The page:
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What Ilya Sutskever Really Wants
In WIRED's cover story, “What OpenAI Really Wants,” Steven Levy described how the company’s ultimate goal is to “Change everything. Yes. Everything,” and mentioned this:
“Somewhere in the restructuring documents is a clause to the effect that, if the company does manage to create AGI [Artificial General Intelligence], all financial arrangements will be reconsidered. After all, it will be a new world from that point on. Humanity will have an alien partner that can do much of what we do, only better. So previous arrangements might effectively be kaput.”
“The company’s financial documents even stipulate a kind of exit contingency for when AI wipes away our whole economic system.”1
It reminded me of what Ilya Sutskever said in May 2023 (at a public speaking event in Palo Alto, California). His entire talk was about how AGI “will turn every single aspect of life and of society upside down.”
When asked about specific professions – book writers/ doctors/ judges/ developers/ therapists – and whether they are extinct in one year, five years, a decade, or never,2 Ilya Sutskever answered (after the developers’ example):
“It will take, I think, quite some time for this job to really, like, disappear. But the other thing to note is that as the AI progresses, each one of these jobs will change.
They'll be changing those jobs until the day will come when, indeed, they will all disappear.
My guess would be that for jobs like this to actually vanish, to be fully automated, I think it's all going to be roughly at the same time technologically. And yeah, like, think about how monumental that is in terms of impact. Dramatic.”
Then, Ilya Sutskever explained why “OpenAI is actually NOT a for-profit company. It is a capped-profit company”:
“If you believe that AI will literally automate all jobs, literally, then it makes sense for a company that builds such technology to … not be an absolute profit maximizer.
It's relevant precisely because these things will happen at some point.”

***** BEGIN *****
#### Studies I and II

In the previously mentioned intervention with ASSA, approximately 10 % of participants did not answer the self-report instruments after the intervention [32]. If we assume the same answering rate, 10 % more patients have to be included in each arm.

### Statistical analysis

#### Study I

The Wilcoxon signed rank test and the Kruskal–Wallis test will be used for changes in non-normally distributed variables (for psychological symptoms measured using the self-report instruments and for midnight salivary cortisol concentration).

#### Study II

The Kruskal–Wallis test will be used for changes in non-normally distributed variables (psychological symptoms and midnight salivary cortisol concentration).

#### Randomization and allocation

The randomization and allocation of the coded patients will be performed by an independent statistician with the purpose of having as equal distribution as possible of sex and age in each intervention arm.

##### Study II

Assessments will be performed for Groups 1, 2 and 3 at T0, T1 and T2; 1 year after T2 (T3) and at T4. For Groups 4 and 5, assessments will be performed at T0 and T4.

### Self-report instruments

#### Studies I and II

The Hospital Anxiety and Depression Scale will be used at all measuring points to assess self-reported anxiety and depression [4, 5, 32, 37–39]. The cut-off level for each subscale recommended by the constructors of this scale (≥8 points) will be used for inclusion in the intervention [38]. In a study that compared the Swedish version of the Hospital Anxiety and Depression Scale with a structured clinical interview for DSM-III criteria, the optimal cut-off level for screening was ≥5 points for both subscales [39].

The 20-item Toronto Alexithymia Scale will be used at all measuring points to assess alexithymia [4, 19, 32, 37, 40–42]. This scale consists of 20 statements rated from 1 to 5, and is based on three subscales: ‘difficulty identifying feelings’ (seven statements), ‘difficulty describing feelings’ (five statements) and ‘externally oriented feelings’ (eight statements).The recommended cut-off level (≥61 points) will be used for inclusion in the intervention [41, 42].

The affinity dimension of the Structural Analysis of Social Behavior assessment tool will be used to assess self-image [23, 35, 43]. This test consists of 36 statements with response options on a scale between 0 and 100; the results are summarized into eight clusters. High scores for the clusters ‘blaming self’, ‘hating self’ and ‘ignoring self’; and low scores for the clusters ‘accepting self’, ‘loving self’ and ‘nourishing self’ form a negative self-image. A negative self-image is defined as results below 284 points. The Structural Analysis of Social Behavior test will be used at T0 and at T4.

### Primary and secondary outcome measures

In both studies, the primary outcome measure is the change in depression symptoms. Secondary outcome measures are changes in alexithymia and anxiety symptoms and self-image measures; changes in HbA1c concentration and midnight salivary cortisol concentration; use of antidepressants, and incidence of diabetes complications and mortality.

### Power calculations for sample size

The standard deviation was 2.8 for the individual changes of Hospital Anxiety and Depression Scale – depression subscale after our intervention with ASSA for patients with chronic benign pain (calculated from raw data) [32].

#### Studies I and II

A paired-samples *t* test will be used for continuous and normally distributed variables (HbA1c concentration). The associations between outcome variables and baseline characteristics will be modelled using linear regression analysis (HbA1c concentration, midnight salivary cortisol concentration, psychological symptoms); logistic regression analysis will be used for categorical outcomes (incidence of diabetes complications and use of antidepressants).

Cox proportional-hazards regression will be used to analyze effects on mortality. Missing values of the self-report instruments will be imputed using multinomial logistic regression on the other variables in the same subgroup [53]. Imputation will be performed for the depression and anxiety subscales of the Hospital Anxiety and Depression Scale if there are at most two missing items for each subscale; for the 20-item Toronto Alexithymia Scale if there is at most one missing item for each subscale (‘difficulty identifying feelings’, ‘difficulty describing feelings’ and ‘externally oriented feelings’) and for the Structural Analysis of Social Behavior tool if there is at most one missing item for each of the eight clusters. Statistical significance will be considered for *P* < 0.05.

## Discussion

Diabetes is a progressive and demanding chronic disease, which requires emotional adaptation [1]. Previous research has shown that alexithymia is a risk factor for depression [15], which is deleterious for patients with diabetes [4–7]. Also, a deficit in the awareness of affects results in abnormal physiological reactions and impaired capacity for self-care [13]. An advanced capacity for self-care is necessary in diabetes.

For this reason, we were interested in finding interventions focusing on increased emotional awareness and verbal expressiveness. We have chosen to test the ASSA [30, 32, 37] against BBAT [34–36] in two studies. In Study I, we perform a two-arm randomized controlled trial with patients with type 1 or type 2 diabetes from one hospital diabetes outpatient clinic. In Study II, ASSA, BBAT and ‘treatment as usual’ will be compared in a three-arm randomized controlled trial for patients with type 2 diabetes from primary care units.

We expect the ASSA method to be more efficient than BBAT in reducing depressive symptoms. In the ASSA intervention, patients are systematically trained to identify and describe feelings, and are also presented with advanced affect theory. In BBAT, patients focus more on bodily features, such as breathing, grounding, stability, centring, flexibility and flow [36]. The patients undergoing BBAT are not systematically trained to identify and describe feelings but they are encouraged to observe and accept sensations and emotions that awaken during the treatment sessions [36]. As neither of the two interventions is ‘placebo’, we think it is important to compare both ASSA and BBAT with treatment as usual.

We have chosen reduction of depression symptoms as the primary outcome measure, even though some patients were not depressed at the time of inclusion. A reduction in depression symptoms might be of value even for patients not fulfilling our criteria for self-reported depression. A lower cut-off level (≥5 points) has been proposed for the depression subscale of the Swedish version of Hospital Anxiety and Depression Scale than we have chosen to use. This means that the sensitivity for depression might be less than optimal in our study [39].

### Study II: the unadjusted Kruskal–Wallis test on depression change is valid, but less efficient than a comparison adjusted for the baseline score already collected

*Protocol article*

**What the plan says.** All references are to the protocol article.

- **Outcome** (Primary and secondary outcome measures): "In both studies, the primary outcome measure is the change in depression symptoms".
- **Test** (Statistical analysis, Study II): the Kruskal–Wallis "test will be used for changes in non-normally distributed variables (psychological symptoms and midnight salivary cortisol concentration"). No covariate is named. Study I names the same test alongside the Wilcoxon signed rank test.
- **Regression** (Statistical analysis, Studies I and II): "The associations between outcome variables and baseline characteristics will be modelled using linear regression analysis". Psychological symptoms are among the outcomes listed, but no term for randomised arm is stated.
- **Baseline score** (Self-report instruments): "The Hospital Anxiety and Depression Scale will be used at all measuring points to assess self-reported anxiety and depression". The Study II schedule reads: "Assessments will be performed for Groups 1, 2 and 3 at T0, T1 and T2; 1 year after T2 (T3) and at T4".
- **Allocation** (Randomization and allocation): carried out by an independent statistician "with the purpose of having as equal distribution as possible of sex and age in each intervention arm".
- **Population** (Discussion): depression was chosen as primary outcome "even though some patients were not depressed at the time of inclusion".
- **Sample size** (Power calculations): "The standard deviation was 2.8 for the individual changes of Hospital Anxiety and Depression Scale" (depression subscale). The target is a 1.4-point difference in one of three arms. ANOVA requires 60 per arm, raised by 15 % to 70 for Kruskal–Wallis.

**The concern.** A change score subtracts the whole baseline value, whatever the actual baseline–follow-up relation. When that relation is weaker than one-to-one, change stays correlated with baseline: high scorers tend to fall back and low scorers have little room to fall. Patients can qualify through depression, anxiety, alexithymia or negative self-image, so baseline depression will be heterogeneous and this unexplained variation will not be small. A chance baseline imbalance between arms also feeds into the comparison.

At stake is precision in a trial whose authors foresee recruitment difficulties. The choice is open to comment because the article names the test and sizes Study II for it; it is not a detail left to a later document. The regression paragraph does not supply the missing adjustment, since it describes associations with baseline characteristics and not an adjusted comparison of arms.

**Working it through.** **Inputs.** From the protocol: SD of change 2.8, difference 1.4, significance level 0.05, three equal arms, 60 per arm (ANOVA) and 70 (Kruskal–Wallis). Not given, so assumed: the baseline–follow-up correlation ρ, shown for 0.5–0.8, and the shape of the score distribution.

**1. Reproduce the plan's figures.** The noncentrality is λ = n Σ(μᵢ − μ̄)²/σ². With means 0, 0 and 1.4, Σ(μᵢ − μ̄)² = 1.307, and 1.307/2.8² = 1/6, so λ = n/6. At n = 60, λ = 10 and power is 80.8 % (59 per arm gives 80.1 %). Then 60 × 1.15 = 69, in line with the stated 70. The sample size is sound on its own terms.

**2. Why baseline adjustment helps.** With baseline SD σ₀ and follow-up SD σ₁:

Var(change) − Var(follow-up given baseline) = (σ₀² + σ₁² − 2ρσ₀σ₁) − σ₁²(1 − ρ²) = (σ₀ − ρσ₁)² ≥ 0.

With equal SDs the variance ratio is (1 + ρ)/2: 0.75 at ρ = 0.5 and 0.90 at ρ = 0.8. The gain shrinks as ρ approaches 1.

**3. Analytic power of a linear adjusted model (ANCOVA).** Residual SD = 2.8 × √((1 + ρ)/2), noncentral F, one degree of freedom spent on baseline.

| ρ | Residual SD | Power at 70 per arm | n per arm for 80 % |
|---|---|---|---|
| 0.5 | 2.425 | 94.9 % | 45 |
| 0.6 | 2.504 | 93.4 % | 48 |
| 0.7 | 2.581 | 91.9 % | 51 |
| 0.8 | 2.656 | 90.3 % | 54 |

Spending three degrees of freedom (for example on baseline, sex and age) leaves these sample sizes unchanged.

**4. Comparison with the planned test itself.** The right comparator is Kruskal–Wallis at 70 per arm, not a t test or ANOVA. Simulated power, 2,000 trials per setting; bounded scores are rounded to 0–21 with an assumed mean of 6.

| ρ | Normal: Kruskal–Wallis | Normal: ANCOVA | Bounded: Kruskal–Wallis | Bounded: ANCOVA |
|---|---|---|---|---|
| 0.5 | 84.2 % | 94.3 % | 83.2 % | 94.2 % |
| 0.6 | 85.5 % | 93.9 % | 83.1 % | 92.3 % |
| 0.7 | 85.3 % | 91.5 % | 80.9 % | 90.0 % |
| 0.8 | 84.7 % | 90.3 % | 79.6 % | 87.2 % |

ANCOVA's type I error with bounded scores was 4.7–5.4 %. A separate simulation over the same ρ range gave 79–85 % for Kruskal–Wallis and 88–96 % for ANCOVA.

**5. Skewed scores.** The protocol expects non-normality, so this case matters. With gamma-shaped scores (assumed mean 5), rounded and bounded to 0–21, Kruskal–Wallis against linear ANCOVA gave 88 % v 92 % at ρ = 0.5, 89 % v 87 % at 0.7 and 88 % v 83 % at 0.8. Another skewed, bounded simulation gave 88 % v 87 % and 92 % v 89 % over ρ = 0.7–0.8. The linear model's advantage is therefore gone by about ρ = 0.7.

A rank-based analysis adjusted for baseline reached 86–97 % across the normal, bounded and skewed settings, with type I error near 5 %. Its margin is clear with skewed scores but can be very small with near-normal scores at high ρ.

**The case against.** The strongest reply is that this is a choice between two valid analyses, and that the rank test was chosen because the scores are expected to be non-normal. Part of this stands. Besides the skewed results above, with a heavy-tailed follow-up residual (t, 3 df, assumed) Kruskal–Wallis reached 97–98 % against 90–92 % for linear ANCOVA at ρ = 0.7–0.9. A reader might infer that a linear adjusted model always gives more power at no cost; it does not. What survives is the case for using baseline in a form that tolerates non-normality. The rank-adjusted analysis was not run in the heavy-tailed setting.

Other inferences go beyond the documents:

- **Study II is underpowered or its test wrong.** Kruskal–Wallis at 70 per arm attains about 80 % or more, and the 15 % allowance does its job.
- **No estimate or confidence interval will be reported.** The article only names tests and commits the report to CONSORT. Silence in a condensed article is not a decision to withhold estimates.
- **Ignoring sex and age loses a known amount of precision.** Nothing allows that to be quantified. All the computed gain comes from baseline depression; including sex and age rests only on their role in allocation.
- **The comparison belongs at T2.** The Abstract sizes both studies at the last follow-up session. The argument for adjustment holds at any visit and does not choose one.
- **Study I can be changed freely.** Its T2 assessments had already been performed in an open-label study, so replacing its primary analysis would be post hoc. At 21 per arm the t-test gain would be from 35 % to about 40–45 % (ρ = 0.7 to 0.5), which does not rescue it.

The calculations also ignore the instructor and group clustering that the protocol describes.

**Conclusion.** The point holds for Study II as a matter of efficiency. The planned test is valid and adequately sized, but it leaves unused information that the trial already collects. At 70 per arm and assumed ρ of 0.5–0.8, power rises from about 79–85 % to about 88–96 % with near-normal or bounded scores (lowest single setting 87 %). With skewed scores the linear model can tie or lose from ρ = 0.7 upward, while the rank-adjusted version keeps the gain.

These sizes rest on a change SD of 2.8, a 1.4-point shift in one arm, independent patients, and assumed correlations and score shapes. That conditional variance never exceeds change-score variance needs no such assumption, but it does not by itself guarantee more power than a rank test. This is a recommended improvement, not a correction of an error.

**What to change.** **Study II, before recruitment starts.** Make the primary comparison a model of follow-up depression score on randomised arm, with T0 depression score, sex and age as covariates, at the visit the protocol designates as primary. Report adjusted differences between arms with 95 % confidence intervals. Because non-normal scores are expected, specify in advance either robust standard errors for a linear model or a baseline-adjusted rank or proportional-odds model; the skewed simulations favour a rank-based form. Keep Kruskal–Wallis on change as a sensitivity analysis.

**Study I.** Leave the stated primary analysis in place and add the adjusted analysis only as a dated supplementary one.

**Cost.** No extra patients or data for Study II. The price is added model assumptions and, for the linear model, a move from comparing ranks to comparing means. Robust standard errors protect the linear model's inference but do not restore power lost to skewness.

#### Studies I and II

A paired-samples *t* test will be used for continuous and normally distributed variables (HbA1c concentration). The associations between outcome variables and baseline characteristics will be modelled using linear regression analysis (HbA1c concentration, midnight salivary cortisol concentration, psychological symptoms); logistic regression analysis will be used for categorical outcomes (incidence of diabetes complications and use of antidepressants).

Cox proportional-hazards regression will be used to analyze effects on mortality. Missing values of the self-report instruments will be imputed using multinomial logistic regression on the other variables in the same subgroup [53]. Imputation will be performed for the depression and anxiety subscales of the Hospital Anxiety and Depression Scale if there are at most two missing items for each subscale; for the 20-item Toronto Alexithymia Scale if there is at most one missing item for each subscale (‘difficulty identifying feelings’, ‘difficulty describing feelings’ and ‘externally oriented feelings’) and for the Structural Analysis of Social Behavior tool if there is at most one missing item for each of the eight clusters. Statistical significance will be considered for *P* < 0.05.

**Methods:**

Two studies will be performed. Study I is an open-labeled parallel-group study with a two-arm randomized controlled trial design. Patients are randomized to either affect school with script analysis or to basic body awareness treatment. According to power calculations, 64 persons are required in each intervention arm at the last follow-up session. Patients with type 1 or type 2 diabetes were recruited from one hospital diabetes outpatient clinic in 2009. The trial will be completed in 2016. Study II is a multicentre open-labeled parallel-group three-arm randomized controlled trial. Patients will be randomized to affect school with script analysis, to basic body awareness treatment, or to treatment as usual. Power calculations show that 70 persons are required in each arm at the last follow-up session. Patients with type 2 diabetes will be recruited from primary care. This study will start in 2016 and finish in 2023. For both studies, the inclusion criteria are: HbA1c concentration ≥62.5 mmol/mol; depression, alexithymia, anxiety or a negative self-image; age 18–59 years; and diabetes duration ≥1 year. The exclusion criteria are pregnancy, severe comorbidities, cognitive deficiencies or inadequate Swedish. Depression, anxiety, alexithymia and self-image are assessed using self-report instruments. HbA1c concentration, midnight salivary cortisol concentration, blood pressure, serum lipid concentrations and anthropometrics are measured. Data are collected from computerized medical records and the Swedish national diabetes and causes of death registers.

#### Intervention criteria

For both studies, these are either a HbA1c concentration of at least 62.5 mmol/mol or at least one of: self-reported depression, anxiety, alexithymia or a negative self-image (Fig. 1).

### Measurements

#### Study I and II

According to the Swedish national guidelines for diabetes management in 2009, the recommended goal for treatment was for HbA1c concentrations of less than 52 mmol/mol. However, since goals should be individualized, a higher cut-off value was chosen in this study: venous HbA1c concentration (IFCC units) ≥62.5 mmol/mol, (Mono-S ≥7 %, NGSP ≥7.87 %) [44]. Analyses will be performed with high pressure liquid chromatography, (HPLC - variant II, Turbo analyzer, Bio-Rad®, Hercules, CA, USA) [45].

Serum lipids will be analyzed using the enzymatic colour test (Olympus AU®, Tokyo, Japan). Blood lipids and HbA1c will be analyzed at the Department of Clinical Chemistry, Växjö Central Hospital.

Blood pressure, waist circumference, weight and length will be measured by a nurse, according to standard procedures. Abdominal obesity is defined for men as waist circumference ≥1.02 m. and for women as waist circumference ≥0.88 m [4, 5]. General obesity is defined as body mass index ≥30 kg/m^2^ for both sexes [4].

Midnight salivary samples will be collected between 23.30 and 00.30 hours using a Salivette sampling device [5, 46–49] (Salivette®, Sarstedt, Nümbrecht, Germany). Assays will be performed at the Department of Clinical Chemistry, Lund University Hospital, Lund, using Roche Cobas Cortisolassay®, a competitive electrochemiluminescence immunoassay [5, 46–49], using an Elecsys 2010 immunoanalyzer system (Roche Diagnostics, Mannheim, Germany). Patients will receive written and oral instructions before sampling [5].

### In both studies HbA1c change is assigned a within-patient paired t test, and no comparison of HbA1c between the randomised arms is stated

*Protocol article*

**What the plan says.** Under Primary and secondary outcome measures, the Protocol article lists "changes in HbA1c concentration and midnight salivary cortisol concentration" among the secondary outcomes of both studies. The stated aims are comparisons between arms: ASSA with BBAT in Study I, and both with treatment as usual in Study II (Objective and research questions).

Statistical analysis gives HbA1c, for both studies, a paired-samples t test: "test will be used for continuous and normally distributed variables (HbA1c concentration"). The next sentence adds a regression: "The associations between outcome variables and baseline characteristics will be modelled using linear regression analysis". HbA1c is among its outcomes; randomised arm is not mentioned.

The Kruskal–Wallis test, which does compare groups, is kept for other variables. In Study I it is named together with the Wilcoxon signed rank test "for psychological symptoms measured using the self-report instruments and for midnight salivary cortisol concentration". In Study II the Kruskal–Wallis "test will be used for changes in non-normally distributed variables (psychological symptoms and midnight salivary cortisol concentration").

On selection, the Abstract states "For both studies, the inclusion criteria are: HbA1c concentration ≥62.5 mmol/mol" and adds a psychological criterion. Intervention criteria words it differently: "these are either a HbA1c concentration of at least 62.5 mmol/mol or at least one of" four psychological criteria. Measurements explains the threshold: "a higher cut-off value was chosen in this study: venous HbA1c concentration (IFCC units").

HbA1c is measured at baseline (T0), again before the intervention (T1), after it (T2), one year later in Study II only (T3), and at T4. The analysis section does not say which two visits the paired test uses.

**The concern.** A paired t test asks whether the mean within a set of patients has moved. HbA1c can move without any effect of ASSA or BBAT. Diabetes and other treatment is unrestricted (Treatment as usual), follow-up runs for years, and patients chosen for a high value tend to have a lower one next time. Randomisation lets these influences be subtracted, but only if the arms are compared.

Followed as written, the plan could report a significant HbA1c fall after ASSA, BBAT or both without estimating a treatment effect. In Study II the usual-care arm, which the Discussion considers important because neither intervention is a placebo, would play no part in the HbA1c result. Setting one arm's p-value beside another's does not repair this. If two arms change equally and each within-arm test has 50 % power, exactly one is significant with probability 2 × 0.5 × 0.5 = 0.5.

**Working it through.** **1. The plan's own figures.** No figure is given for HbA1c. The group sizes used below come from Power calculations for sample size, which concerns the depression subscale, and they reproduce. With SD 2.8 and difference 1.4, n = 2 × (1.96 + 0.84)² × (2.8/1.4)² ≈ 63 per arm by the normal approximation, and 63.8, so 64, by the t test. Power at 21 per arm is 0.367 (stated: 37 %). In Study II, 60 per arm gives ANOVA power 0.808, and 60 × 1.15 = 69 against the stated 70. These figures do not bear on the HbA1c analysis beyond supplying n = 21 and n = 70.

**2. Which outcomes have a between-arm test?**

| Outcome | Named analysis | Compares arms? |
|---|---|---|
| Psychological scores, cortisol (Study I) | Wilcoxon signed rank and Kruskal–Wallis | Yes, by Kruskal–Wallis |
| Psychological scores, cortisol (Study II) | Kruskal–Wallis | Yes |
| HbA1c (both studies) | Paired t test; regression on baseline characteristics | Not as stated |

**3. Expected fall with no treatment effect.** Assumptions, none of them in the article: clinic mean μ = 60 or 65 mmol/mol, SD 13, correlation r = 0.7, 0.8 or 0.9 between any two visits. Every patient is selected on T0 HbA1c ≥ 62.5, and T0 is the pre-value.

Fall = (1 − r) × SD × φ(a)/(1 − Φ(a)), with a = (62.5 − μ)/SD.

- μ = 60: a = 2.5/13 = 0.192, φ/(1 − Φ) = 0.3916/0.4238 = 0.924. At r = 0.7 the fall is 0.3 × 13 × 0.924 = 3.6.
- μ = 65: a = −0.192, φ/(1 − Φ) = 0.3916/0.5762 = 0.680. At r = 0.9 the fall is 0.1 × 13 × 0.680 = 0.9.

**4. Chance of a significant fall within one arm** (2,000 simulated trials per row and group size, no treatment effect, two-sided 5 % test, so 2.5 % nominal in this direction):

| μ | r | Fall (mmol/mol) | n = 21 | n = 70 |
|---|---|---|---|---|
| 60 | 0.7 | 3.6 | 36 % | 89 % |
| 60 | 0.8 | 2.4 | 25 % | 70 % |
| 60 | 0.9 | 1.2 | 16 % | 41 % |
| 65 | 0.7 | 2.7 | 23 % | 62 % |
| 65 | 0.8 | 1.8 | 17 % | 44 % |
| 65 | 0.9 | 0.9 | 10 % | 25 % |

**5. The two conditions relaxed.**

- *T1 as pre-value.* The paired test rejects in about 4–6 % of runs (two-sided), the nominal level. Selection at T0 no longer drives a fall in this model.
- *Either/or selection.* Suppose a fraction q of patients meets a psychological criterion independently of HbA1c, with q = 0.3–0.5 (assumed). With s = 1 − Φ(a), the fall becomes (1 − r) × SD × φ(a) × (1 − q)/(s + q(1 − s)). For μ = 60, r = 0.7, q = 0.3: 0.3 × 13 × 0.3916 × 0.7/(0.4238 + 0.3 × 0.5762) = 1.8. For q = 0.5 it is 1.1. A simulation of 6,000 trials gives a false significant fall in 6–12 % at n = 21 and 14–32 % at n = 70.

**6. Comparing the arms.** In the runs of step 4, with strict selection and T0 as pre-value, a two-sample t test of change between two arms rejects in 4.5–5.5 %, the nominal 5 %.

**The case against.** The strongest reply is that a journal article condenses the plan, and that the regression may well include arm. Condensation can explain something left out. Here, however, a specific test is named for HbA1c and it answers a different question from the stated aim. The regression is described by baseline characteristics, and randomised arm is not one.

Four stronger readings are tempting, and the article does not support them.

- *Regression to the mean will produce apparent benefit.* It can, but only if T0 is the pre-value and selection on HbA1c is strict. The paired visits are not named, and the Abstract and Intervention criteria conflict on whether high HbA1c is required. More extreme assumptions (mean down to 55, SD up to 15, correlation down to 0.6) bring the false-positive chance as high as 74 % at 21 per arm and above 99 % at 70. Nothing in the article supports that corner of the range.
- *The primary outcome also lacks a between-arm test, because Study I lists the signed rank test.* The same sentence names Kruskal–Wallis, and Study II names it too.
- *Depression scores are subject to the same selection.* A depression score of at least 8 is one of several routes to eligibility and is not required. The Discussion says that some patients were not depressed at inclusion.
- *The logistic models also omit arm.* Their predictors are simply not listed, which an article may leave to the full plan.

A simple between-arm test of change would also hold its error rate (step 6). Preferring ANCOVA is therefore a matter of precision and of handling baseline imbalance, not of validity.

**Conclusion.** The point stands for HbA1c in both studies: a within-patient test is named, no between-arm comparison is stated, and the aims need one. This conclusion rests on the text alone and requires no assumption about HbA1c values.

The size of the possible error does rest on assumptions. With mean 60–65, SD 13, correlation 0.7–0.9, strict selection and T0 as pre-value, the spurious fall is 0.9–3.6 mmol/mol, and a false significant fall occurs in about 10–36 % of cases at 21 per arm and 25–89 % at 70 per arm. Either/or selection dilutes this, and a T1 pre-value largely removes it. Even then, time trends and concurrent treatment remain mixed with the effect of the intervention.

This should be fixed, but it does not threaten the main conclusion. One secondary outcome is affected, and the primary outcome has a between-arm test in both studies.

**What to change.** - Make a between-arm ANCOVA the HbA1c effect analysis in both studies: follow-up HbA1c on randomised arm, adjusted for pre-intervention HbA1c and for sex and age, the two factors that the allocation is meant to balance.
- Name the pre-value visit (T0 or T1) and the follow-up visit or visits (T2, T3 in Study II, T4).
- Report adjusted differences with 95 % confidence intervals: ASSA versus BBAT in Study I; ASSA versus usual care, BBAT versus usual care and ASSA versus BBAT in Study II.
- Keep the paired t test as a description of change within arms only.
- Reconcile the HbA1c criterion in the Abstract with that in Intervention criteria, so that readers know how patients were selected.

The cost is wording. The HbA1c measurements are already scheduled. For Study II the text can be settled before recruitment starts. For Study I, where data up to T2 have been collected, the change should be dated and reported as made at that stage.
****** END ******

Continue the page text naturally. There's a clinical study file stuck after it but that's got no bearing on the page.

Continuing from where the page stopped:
When regulation came up, Ilya Sutskever continued:
“If you believe that AI is going to, at minimum, unemploy everyone, that's like, holy moly, right? Assuming we take it for real, we say for real, as opposed to it's just like idle speculation.
The conclusion may very well be that at some point, yeah, there should be a government-mandated slowdown with some kind of international thing.”
When asked about AI’s role in “shaping democracy,” Ilya Sutskever answered:
“If we put on our science fiction hat, and imagine that we solved all the, you know, the hard challenges with AI and we did this, whatever, we addressed the concerns, and now we say, ‘okay, what's the best form of government?’ Maybe it's some kind of a democratic government where the AI is, like, talks to everyone and gets everyone's opinion, and figures out how to do it in like a much more high bandwidth way.”
On another occasion, Ilya Sutskever also played with the idea: “Do we want our AI to have insecurity?”
He has been exploring the possibility of AI systems having “feelings” for a while now. On Twitter, he wrote that “it may be that today’s large neural networks are slightly conscious.” He later asked his followers, “What is the better overarching goal”: “deeply obedient ASI” [Artificial Superintelligence] or an ASI “that truly deeply loves humanity.” In a TIME magazine interview, in September 2023, he said:
“The upshot is, eventually, AI systems will become very, very, very capable and powerful. We will not be able to understand them. They’ll be much smarter than us. By that time, it is absolutely critical that the imprinting is very strong, so they feel toward us the way we feel toward our babies.”3
Back in May 2023, before Ilya Sutskever started to speak at the event, I sat next to him and told him, “Ilya, I listened to all of your podcast interviews. And unlike Sam Altman, who spread the AI panic all over the place, you sound much more calm, rational, and nuanced. I think you do a really good service to your work, to what you develop, to OpenAI.” He blushed a bit, and said, “Oh, thank you. I appreciate the compliment.”
An hour and a half later, when we finished this talk, I looked at my friend and told her, “I’m taking back every single word that I said to Ilya.”
He freaked the hell out of people there. And we’re talking about AI professionals who work in the biggest AI labs in the Bay area. They were leaving the room, saying, “Holy shit.”
The snapshots above cannot capture the lengthy discussion. The point is that Ilya Sutskever took what you see in the media, the “AGI utopia vs. potential apocalypse” ideology, to the next level. It was traumatizing.
It was after this meeting that I decided I wanted to fight the publicly-facing AI hype and doom - even more.
Steven Levy, “What OpenAI Really Wants,” WIRED, September 5, 2023, https://www.wired.com/story/what-openai-really-wants/.
Update on Sep 18: "or never" (disappear) was added.
The original question had this option. Regarding the above professions (book writers, doctors, judges, developers, therapists), Ilya Sutskever speculated about their replacements (by AGI). When asked about his own job, "Chief Scientist at OpenAI," he actually used that additional option: "AI, like an AGI, it's still the case that it's like an evolving system. You still need to teach it new things. So, it may be that you're kind of there, but you still need to teach it, mentor it, and so on." The audience found it amusing.
Billy Perrigo, “Ilya Sutskever,” TIME 100 AI, September 7, 2023, https://time.com/collection/time100-ai/6309011/ilya-sutskever/.